ABSTRACT: Purpose: To assess the shear bond strength to unground human enamel (ESBS) and flexural strength (FS) of different reinforcing fibers used in combination with a flowable composite resin. Materials and Methods: For ESBS testing, 90 human molars were selected and randomly divided into 9 groups (n = 10) according to the reinforcing fiber to be tested: 1. RTD Quartz Splint additionally impregnated at chairside with Quartz Splint Resin (RTD); 2. RTD Quartz Splint without additional impregnation; 3. Ribbond-THM (Ribbond) impregnated with OptiBond FL Adhesive; 4: Ribbond Triaxial (Ribbond) impregnated with OptiBond FL Adhesive; 5. Connect (Kerr) impregnated with OptiBond FL Adhesive; 6. Construct (Kerr) impregnated with Opti- Bond FL Adhesive; 7. everStick PERIO (Stick Tech); 8. everStick C&B (Stick Tech); 9. nonreinforced composite Premise flowable (Kerr). Cylinders of flowable composite reinforced with the fibers were bonded to the intact buccal surface of the teeth. After 24 h of storage, shear loading was performed until failure occurred. FS was assessed performing three-point bending test according to ISO Standard 4049/2000. ESBS and FS data were analyzed using one-way ANOVA, followed by Tukey's HSD test for post-hoc comparisons (p < 0.05). Results: For each group, the ESBS and FS, respectively, in MPa were: 1. 17.07 ± 4.52 and 472.69 ± 30.49; 2. 14.98 ± 3.92 and 441.77 ± 61.43; 3. 18.59 ± 5.67 and 186.89 ± 43.89; 4. 16.74 ± 6.27 and 314.41 ± 148.52; 5. 14.38 ± 4.14 and 223.80 ± 77.35; 6. 16.00 ± 5.55 and 287.62 ± 85.91; 7. 16.42 ± 3.67 and 285.35 ± 39.68; 8. 23.24 ± 5.81 and 370.46 ± 29.26; 9. 12.58 ± 4.76 and 87.75 ± 22.87. For most fibers, no significant difference in ESBS was found compared to the control group, except for everStick C&B, which yielded higher ESBS. Nonreinforced composite exhibited the lowest FS, while all fibers positively affected the FS. Conclusions: Fiber reinforcement of flowable composite does not affect its ESBS. The flexural strength of FRCs is significantly influenced by fiber composition and pattern.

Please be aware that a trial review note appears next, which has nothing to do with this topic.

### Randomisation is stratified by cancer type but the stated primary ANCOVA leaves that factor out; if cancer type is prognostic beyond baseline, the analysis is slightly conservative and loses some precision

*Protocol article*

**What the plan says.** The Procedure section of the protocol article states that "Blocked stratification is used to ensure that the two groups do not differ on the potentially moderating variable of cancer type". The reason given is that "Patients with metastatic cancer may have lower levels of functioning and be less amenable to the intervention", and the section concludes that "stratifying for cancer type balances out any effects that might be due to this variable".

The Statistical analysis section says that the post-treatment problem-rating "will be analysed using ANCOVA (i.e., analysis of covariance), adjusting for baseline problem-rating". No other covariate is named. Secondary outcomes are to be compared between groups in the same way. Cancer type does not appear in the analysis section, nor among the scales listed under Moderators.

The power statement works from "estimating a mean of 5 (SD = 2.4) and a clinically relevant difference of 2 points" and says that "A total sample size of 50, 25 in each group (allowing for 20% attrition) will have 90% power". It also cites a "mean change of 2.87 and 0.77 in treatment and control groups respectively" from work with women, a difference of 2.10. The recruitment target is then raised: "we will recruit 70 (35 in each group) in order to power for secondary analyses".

The journal of adhesive dentistry 09/2012; · 0.91 Impact Factor